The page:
Well, Charlotte was the high bidder, using tax payers money to secure the deal. And we now have the NASCAR HoF in Charlotte, well removed from the Speedway or any location close to any race team HQ's. The location doesn't make much sense to me, but nobody asked for my opinion :p. AND, my last time to Daytona, the NASCAR Daytona USA attraction was closed up. No attendance.

    Now, back to Pearson. Rumor has it that Pearson didn't make in the first year because of his involvement with the planned Spartanburg museum. His effort didn't set well with NASCAR because they weren't invited to the party.

    The deal in Spartanburg went down the tubes and with it some ill feelings with all involved. I lost track of what happened to the proposed Spartanburg museum property, which was a convenient short 4+lane drive from I-85.

    So, I don't know how many folks are aware of what happened, but you need to know. It's another example of NASCAR GREED. I have another example of NASCAR GREED from when I was working as a racing products representative. I'll save that story for another day.

    As a foot note: Apparently the number of anticipated visitors to the NASCAR HoF is way off. Not nearly coming close to their expectations. Does the remote location have something to do with that? I thinks so, but remember, nobody asked me for input.

    AND in response to the question about Pearson. He should've been in the first trip around. Even Richard Petty questioned his omission.
     
  10. Mod'driver, Didn't know about the Spartanburg story, but It doesn't surprise me a bit.

    Charlotte's "Movers & Shakers" & NASCAR make a good pair, BULLSHIT & GREED is what matters to that crowd. Charlotte has a long history of wasteing tax dollars on pie in the sky convention centers, [which has since been torn down], sports arenas, and other alleged "revenue generators" that didn't work out quite right.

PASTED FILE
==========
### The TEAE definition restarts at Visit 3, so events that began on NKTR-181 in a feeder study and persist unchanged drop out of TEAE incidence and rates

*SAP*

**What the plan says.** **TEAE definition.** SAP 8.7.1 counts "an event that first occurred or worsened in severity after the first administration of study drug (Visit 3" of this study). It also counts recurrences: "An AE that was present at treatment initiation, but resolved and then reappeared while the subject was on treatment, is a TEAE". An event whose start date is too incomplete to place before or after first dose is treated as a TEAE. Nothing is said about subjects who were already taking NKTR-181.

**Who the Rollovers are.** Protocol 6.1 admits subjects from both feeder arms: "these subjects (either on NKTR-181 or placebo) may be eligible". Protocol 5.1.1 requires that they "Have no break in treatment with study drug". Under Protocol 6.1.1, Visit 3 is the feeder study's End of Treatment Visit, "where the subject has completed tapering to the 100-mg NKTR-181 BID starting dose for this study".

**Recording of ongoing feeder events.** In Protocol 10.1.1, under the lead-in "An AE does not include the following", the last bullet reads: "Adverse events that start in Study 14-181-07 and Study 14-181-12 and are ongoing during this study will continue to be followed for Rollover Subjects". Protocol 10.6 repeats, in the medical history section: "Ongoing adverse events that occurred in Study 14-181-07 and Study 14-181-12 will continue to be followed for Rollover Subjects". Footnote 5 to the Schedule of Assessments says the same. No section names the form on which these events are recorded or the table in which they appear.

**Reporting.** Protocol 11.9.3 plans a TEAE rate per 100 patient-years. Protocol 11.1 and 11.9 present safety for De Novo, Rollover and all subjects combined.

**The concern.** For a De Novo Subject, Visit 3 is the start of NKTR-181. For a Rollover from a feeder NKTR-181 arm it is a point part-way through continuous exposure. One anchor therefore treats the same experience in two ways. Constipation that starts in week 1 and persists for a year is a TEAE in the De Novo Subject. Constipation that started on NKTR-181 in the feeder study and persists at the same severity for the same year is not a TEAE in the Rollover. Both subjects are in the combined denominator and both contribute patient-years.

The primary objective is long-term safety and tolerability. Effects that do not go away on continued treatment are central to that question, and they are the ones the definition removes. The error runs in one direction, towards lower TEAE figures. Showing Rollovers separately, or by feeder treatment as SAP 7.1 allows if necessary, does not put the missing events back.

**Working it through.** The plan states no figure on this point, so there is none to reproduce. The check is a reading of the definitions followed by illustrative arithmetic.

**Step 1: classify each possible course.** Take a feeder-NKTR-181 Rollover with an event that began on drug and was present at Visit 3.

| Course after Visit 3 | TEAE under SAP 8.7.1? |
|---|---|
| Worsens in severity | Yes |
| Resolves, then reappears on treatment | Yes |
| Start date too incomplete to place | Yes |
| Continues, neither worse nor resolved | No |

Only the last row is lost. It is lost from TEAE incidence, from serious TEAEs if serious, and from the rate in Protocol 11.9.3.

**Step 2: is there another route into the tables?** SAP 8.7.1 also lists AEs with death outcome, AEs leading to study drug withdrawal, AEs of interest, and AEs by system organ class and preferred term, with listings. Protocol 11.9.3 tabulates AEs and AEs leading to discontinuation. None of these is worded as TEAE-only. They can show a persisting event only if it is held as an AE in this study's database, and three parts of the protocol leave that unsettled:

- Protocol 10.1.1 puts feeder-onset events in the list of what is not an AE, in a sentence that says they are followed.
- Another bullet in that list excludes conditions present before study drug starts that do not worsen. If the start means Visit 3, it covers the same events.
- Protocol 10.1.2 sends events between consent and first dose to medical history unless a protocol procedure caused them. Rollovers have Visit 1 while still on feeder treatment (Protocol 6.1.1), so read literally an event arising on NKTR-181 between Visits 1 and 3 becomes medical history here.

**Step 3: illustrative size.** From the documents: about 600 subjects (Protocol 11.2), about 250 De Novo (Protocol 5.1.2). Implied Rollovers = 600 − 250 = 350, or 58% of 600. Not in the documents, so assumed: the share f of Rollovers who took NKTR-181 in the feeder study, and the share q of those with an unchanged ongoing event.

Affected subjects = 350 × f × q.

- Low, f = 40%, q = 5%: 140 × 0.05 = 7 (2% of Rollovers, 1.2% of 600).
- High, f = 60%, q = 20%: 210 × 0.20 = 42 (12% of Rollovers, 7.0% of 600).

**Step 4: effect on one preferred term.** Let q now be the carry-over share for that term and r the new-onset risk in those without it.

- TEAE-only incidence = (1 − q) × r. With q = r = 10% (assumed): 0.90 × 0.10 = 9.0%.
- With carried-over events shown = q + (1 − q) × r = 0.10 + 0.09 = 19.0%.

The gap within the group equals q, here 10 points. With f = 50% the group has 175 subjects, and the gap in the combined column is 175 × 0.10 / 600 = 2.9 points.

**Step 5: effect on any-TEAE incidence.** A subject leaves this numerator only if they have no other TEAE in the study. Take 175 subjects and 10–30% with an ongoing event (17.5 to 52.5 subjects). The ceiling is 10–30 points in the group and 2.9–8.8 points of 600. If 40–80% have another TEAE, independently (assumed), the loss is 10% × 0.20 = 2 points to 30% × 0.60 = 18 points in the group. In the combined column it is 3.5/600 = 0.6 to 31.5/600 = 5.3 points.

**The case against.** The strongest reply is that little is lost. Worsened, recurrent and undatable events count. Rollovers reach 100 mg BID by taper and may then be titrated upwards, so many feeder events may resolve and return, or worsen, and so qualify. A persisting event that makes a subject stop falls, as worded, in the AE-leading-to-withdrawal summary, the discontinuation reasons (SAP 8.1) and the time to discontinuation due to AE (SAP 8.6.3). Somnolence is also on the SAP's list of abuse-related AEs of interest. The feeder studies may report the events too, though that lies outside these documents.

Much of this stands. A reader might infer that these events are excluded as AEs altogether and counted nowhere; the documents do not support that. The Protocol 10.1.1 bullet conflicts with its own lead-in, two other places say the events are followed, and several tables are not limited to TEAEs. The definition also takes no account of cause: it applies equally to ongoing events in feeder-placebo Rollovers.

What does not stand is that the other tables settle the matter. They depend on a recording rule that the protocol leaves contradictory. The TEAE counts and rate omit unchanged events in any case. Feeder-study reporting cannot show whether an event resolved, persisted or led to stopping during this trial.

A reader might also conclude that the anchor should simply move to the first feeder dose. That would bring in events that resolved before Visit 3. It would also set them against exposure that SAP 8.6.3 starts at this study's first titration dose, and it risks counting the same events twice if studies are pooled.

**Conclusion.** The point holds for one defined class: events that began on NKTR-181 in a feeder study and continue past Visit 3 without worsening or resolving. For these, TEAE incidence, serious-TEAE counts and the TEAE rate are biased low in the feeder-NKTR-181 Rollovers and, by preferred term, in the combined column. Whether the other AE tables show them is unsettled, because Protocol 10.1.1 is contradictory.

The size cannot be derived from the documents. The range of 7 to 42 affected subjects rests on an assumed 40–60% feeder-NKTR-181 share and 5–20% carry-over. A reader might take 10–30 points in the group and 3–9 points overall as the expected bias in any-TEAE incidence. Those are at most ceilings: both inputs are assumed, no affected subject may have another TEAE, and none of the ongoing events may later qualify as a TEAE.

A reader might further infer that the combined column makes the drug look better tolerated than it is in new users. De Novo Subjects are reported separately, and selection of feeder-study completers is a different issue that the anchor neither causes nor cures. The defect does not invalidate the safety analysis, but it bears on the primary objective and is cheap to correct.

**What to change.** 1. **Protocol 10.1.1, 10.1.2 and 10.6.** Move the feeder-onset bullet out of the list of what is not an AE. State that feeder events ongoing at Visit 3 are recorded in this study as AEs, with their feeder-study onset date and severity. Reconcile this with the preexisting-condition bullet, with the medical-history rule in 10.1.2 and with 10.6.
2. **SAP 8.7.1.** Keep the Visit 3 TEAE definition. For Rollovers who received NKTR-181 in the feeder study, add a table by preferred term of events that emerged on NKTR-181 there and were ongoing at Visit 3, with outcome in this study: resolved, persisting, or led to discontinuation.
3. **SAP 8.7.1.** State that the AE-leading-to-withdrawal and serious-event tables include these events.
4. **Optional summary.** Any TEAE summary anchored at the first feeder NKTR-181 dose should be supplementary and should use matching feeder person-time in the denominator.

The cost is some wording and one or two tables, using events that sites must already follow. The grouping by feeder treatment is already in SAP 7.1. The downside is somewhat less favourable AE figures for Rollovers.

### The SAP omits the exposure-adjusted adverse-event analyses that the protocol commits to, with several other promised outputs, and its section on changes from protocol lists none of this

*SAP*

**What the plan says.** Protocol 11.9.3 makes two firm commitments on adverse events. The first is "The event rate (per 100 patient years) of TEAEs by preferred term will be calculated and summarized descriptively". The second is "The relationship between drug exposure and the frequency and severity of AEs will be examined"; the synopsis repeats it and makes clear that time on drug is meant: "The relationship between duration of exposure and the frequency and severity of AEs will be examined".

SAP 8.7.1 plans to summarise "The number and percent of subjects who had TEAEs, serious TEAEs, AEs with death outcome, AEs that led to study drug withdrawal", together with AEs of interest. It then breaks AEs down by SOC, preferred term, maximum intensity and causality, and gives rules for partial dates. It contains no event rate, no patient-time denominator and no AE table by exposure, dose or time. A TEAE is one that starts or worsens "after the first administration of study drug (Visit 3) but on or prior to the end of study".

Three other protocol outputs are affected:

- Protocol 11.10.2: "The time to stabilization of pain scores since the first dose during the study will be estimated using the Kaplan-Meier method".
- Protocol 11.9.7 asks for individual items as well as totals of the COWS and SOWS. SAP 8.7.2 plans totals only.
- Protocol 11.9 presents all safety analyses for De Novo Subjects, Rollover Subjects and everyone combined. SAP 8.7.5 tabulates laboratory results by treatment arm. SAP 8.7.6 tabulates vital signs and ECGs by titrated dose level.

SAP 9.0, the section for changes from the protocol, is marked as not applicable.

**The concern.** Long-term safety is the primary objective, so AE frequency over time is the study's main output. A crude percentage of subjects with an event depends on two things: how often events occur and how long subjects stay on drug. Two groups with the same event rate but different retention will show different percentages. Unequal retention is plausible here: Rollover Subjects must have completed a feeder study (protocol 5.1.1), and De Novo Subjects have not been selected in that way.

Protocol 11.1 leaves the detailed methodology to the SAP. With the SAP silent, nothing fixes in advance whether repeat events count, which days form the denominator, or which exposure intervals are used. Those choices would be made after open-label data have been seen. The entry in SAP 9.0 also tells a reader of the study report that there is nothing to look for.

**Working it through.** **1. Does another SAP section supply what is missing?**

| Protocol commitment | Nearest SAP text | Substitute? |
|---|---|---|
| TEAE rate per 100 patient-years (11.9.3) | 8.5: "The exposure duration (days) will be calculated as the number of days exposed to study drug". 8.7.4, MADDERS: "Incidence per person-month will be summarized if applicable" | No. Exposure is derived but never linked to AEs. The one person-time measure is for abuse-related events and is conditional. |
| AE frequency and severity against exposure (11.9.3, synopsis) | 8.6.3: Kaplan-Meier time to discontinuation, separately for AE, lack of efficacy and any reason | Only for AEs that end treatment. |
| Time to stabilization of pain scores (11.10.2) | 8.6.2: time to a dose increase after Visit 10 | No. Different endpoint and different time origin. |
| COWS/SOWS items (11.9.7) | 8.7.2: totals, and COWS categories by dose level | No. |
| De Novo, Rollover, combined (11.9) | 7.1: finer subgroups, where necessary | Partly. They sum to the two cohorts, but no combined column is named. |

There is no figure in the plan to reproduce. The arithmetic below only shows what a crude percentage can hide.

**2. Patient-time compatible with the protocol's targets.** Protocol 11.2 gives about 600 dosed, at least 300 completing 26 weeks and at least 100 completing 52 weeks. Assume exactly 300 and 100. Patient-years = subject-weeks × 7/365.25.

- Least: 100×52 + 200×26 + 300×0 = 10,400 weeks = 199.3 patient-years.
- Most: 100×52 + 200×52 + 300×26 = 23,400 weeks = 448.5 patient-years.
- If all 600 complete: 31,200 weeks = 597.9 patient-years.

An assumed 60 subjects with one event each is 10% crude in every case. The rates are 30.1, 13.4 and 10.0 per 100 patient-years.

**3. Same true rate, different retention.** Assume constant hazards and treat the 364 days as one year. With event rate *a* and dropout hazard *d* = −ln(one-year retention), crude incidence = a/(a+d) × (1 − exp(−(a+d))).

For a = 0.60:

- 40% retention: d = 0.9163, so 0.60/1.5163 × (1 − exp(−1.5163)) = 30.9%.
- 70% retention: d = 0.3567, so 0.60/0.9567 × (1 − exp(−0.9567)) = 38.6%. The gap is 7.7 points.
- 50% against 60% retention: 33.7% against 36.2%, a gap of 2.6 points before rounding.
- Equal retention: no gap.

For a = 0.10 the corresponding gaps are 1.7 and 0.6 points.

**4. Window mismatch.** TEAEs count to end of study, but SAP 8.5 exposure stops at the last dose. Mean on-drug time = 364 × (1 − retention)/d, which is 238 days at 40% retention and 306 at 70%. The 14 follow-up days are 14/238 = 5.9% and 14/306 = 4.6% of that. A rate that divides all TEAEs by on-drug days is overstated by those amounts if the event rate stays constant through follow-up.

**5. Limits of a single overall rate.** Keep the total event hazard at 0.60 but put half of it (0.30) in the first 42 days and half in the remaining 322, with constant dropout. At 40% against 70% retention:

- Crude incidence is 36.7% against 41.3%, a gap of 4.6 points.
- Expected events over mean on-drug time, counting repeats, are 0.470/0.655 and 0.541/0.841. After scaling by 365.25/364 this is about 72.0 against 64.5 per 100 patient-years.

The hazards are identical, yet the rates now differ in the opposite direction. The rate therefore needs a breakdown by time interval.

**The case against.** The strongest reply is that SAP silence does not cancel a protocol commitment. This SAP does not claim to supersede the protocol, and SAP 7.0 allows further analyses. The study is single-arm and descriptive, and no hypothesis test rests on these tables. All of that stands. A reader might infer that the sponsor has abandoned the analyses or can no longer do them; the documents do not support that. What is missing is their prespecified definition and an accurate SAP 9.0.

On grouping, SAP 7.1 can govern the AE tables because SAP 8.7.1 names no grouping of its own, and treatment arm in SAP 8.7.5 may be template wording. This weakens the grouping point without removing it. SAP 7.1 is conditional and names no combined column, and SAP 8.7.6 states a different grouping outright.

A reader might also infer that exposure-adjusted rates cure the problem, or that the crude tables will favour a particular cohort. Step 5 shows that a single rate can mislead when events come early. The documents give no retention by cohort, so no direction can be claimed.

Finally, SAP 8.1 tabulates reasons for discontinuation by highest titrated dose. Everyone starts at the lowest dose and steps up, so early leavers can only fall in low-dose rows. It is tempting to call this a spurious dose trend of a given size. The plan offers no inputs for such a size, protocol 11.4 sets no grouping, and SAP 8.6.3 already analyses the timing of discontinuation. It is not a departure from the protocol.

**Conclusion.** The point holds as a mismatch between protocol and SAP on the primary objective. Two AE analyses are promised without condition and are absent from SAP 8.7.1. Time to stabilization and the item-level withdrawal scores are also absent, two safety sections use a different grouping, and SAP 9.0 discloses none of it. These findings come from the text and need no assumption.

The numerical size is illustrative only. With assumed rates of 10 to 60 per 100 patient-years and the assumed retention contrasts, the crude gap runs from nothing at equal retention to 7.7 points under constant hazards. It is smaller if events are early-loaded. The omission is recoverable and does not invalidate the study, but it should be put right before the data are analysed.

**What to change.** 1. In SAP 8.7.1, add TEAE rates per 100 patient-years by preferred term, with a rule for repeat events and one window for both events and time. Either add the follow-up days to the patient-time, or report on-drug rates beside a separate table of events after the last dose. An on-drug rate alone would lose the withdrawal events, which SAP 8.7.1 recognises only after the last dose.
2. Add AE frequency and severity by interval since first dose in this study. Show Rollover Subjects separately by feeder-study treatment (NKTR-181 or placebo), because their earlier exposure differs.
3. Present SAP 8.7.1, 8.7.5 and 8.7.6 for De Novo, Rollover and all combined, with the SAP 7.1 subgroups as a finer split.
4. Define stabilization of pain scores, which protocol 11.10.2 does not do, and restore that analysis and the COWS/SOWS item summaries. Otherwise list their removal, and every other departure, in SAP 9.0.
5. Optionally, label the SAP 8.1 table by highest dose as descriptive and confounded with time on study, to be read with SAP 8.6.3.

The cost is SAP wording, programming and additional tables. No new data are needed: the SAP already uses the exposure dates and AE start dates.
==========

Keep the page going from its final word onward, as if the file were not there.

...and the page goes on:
11. hugh m
    Joined: Jul 18, 2007
    Posts: 2,143

    hugh m
    Member
    from ct.

    Wonder how many of the old modified guys are actually losing sleep over weather "Nascar" recognizes their accomplishments now...how much did Nascar do for them back in the day?
     
  12. leadfoot4
    Joined: May 5, 2010
    Posts: 128

    leadfoot4
    Member


    Interesting story.

    Sounds like the same thing that happened to Curtis Turner, when he tried to "organize" the drivers in the early 60s, and then later, the 'Professional Drivers Association' in the late 60s.....
     
  13. Gerry LaVallee
    Joined: Dec 31, 2010
    Posts: 23

    Gerry LaVallee
    Member

    Ken Jones at Fonda in Dick Bennett's 71. Circa 1956 or 1957
     

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  14. Johnnyone
    Joined: Nov 21, 2009
    Posts: 63

    Johnnyone
    Member

    Nice to keep the slots Alive !
     
  15. indybigjohn
    Joined: May 22, 2008
    Posts: 1,713

    indybigjohn
    Member Emeritus

  16. Indy Bones
    Joined: Jul 8, 2010
    Posts: 107

    Indy Bones
    Member

    Yeah, guess the pessimists were right. Richie Evans will NEVER get in the NASCAR Hall of Fame. WRONG! Just announced class of 2012, and the Rapid Roman is in! And I'm more than a little choked up about that! Happy day!
     
  17. BKHRS
    Joined: Jun 15, 2009
    Posts: 73

    BKHRS
    Member

    I am pleased to be wrong!
     
  18. hugh m
    Joined: Jul 18, 2007